Now, 10 to 20 percent of ingredients are sourced locally, which the company defines as a 100-mile radius from each location. During the local growing season, this swells to 25 percent, providing more fresh ingredients for guests.

“The quality is better because the products haven’t been sitting in a truck,” Broadhurst says. “It’s really fresh; in some cases, it was just picked.”

More importantly, this program helps support the local communities where the company operates, which is another pillar of its purpose.

“We care about the communities in which we live, work, and play,” Broadhurst says. “We’re all about giving back.”

Taking care of people

Another core value of the company is its commitment to caring for people — including team members and guests in addition to the surrounding community.

“In our business, we’re only as good as our 9,000-plus team members,” Broadhurst says. “Yeah, we sell food, but if we didn’t have great chefs making it, the food would be lousy. [Success] starts with our team.”

The first step to taking care of the team is making sure that each person understands their role in the company’s purpose, whether they’re a greeter or a sous chef. That alignment starts with the interviewing process by identifying which candidates are team players with positive attitudes.

“If people are friendly and can smile, we can teach them the basics of this industry,” Broadhurst says. “But it’s hard to teach someone to be friendly if they’re not smiling.”

Onboarding is another important step in helping employees understand how each position relates to the broader purpose. This continues through ongoing training, all the way through to leadership development.

“We talk a lot about treating people how they want to be treated, which is something my mother taught me and always reminded me about,” Broadhurst says.

That commitment ranges from simple things, like offering flexible schedules, to much larger investments.

In 2020, for example, the company established a Team Member Assistance Fund to support employees in need. Last year, the program provided grants to nearly 40 team members. When some employees were furloughed during the pandemic, the company covered all their insurance copays and provided basic necessities to help them get by. This commitment to investing in employees reaps long-term loyalty, Broadhurst says, resulting in low turnover — 13 percent below the hospitality industry average last year.

“It really does make a difference when you walk in and see a familiar face,” says Broadhurst, who visits his restaurants often. “Every day when you walk in, we want you to know the people who are serving you, because it’s the same people who served you yesterday.”

The company rewards tenure through its Half Century Club, which has more than 700 members who have worked at the company for at least 25 consecutive years. Once inducted, employees become members for life, and they celebrate with a Quarter Century Dinner party every May to honor everyone who has hit the 25-year milestone.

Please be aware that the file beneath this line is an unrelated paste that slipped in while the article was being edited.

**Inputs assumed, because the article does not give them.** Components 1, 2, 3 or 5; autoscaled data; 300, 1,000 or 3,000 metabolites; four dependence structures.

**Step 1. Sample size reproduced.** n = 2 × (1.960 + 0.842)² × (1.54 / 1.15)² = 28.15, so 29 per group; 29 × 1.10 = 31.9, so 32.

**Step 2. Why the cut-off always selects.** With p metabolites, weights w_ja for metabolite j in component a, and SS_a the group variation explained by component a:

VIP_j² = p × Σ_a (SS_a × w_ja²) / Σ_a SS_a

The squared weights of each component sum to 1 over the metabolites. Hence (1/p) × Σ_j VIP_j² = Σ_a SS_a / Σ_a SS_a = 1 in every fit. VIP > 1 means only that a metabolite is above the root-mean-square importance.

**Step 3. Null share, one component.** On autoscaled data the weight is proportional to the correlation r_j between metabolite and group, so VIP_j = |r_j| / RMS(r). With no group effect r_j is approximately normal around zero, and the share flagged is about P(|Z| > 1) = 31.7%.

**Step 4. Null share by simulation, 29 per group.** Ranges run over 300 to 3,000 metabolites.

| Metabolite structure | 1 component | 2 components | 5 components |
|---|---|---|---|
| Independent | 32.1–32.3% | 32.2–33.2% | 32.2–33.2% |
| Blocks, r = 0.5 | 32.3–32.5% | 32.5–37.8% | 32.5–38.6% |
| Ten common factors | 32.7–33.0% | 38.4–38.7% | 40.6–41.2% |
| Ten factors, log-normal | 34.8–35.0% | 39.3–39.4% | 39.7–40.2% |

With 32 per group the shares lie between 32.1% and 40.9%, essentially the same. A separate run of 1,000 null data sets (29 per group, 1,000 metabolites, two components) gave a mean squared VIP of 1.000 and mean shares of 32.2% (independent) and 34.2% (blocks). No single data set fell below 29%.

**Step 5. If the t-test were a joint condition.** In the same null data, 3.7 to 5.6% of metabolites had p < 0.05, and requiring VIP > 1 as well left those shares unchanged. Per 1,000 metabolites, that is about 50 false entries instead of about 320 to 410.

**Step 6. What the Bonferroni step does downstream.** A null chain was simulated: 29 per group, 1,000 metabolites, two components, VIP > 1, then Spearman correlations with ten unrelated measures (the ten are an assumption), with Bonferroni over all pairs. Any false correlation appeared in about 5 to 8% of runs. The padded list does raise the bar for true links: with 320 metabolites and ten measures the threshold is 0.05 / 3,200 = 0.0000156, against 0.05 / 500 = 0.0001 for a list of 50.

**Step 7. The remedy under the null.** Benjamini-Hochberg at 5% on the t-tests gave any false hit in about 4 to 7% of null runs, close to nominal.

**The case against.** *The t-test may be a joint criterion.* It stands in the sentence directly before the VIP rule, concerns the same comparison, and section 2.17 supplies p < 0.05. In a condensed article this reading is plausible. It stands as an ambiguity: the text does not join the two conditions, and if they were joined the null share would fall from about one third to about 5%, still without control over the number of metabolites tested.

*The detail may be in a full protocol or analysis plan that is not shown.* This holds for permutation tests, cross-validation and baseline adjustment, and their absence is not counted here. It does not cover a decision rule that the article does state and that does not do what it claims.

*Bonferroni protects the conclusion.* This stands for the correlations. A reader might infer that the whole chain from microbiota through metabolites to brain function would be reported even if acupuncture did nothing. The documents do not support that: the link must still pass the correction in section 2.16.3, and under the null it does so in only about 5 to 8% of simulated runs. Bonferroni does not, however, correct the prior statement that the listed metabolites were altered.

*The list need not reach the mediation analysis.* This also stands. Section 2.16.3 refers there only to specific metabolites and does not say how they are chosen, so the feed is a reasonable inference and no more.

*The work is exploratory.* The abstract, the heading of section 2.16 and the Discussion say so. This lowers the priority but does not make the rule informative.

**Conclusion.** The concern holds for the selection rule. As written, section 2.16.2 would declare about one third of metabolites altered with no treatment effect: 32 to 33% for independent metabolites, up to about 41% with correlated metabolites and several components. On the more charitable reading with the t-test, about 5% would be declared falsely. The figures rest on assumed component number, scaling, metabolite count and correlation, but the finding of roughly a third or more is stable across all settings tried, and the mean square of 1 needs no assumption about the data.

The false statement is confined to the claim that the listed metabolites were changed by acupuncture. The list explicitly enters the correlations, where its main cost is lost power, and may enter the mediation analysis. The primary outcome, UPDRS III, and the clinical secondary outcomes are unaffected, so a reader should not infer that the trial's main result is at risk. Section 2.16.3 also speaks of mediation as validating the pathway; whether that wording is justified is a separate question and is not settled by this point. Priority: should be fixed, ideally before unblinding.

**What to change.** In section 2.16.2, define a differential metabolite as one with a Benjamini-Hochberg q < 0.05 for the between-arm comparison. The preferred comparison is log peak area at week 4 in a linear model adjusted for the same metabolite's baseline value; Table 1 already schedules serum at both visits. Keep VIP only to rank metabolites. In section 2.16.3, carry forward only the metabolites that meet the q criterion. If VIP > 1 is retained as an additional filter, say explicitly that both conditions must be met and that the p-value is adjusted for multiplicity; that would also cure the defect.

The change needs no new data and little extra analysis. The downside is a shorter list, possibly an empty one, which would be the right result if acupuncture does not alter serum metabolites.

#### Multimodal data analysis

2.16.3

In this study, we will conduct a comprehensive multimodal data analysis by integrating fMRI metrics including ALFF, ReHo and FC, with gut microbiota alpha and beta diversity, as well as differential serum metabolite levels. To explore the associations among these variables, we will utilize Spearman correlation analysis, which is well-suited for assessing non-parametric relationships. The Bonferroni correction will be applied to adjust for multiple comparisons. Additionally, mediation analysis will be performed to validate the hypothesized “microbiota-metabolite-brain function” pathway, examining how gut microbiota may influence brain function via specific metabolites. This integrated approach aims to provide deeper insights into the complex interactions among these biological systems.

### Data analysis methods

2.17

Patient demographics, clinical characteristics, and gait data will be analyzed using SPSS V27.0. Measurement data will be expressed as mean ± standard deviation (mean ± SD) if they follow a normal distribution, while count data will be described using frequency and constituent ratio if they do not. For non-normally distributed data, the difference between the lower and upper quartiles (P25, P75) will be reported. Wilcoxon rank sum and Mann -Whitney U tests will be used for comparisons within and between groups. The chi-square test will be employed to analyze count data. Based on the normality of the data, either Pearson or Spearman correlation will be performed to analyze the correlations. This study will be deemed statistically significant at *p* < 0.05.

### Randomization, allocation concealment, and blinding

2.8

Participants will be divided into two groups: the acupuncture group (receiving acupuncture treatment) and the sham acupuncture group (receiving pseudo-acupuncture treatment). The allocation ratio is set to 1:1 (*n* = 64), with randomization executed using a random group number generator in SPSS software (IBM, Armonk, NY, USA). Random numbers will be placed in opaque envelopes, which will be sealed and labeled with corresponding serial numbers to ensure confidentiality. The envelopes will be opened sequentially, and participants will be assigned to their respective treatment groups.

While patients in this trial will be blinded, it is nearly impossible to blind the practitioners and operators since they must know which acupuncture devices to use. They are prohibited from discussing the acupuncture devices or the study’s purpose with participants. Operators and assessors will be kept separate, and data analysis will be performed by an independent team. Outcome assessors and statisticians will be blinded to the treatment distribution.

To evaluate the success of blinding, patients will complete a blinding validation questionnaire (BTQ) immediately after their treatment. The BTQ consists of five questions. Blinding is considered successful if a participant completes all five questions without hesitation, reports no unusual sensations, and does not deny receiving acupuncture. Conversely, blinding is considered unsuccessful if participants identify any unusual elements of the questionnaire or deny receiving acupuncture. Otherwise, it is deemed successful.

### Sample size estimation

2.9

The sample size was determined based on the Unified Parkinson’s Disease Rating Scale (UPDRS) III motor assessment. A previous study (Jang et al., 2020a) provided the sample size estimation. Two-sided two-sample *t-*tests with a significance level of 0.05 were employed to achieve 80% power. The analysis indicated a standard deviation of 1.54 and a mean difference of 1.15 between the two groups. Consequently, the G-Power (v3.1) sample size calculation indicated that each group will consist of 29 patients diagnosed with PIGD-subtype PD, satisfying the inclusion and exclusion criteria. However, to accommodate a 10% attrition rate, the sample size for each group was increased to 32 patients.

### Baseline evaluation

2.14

Giving back to the community

The company’s commitment to caring extends beyond its restaurants into the rest of the community. Every year, the company donates at least 5 percent of its pre-tax earnings to local charities and more than 200,000 Smiley Cookies to nonprofit organizations and events.

Although fundraising and volunteering efforts happen throughout the year, the biggest push comes during the holidays when the company holds its six-week Caring for Kids Campaign. The annual fundraiser has collected nearly $12 million for local children’s hospitals since 1979, most of it going toward free care funds to provide medical care to families who can’t afford it. Last year, the employee-driven campaign raised over $300,000.

“It’s really fun to see our team members so excited to give back to the community in their own ways through different auctions, fundraisers and raffles,” Broadhurst says. “It’s a friendly competition.”

Once a year, team members also rally for an organized volunteering event, called A Day of Smiles, when they collectively serve local charities together. Last year, for example, some team members filled backpacks at Best of the Batch Foundation — a nonprofit organization founded by former Pittsburgh Steelers quarterback, Charlie Batch — while others volunteered at the Greater Pittsburgh Community Food Bank and other organizations to support families in the community.

“We’re spreading smiles throughout the community by giving back,” Broadhurst says.

Building a legacy

In June 2024, Eat’n Park Hospitality Group will celebrate its 75th anniversary — a milestone that Broadhurst says is only possible because they’ve taken a generational approach to the company’s long-term growth.

“We’re in a long-term business,” he says. “It’s not about today; it’s about planning for tomorrow. What can we do today to make us stronger and more successful next year and beyond? We don’t have to worry about quarterly earnings like a lot of our competitors that are publicly held. We’re just thinking about the future.”

Last year, the company grew 21 percent, finishing 2022 with $412 million in revenue as the industry continues to rebound from the pandemic. By continuing to innovate new ways to meet customers’ changing needs while staying committed to supporting people inside the organization and throughout the community, the company has its sights set on the next generation of growth.

“We never want to become stagnant or complacent,” Broadhurst says. “We can always be better.” ●


  • Stay true to your company’s purpose and core values.
  • Continue innovating to meet customers’ evolving expectations.
  • Take care of your people, both inside the organization and throughout the community.

Jeff Broadhurst

President and CEO
Connect On Social Media